What Your Poop Reveals About Your Health
Normally, you do your business in the bathroom and get out. Who wants to linger? But here’s the thing: Paying attention to your poop is an important way to monitor your health, helping you know when to go to your doctor for new, persistent, changes. And look, we know poop is not the easiest thing to talk about, even to your doctor, who can talk about anything … But there is a tool—dare we say, a “stool tool”—that can assist.
Why Poop Matters
Getting a better sense of what your poop looks like can help you understand your body and track any changes, says Pradeep Kumar, M.D., a gastroenterologist, partner at Austin Gastroenterology, and clinical professor at the Dell Medical School at The University of Texas at Austin. The Bristol Stool Chart provides a common “poo language” for patients and doctors by illustrating and describing stool types, says David M. Poppers, M.D., Ph.D., a gastroenterologist at NYU Langone Health in New York City. You can use it to explain what you see in the toilet, daily. Here’s how.
What Our Poop Can Tell Us
Our stool is like a window into our bodily functions, Dr. Kumar says. It can show whether you’re getting enough fiber, for example, or if we’ve had enough aerobic exercise to stimulate “intestinal tract motility” (a fancy way of saying, getting the poo moving out of your body). Consistent, progressive changes can also potentially (emphasis on potentially) be caused by colon-related conditions, like irritable bowel syndrome (IBS), inflammatory bowel disease (IBD), Celiac disease, or even colorectal cancer. So taking a look before you flush, and tracking consistent changes, can be one small piece of your overall health puzzle.
What the Bristol Stool Chart Isn’t
The Bristol Stool Chart isn’t a main diagnostic tool for any poo-related condition—it’s part of larger clinical assessments to determine if chronic changes in your stool’s consistency, size, and habits are concerning. “What’s more important to me is not the type 1 versus type 7, but if there’s a change,” Dr. Kumar explains. “We don’t use the Bristol Stool Chart in a vacuum. We use it in context, with a host of all the other symptoms. The score from 1 to 7 isn’t a grade of improvement or deterioration, it isn’t a spectrum from good to bad. It’s a descriptor that’s completely neutral.”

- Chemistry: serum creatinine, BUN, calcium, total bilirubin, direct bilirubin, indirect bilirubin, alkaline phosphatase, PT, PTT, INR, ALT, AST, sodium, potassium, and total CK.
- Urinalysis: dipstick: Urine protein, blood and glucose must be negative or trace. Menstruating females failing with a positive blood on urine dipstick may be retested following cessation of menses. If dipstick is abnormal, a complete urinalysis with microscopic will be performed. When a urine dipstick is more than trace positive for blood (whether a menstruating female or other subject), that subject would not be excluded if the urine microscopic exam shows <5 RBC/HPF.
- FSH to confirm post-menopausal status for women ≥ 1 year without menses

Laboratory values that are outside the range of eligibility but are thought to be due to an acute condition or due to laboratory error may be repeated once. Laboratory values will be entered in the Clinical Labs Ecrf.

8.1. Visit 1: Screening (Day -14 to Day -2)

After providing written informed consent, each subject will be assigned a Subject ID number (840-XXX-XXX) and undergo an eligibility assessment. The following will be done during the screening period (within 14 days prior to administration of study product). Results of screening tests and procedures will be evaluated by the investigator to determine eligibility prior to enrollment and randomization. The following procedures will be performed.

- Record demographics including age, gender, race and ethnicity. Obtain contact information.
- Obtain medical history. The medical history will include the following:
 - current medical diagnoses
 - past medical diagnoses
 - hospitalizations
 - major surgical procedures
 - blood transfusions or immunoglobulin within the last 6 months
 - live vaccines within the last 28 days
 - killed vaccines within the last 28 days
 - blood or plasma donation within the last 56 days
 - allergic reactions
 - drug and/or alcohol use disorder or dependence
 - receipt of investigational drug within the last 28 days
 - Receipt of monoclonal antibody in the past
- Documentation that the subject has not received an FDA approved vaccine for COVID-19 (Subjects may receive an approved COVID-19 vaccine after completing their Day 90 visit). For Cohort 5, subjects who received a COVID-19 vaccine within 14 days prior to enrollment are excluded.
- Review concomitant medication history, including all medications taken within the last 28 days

What the Bristol Stool Chart Is
This guide shows a range of normal poop to help you realize you’re not likely unhealthy just because your poop looks “off” on any given day. “You look at the chart and you find something that matches with the caliber of your stool, and you’re like, OK, there’s other people like me, I’m not unique. There’s not something ‘wrong with me’ because my stool looks this way,” Dr. Kumar says. “It’s a relief.” Changes of note are those that start, stay the same, and don’t stop on opposite ends of the type spectrum. Now let’s get to the types.
Type 1: Hard Lumps
On the Bristol Stool Chart, Type 1 is defined as stool that is separate hard lumps, resembling pellets. They can be hard to pass. This type could indicate constipation, Dr. Poppers says. Many factors, all normal, can cause this type, from medicine to travel to not drinking enough liquid or consuming enough fiber. If you’ve had this type of poop forever, it could be your body’s typical bowel movement—but if it makes you uncomfortable, causes problems like hemorrhoids (see your doctor if you have persistent blood with stool), or is a new consistent change, see your healthcare professional.
Type 2: Sausage-shaped But Lumpy
Type 2 is bumpy, lumpy, and shaped like a sausage. This one could be constipation too, Dr. Poppers explains. If you’ve been doing all the right things—adequate water intake (about 15.5 cups a day for men and about 11.5 cups of fluids a day for women), fiber (25 to 30 grams a day from food), and exercise (weekly for 150 minutes of moderate-intensity activity or 75 minutes of vigorous-intensity activity)—but had types 1 or 2 for months (or even years), this might be an IBS/functional bowel disorder. Check in with your doctor.
Type 3: Sausage-shaped With Cracks
This type of poop is sausage-like but with cracks (and no lumps). It’s considered typical poo and a sign that all systems are literally a go. It doesn’t necessary mean you are healthy or unhealthy—you could very well have other issues going on that don’t impact your poo that day, says Dr. Kumar, but it does give you a baseline on how your digestive system is working: Your fiber, water, and exercise are likely all good. “Type 3 is one step closer to the firmer consistency of [type 4],” Dr. Poppers says.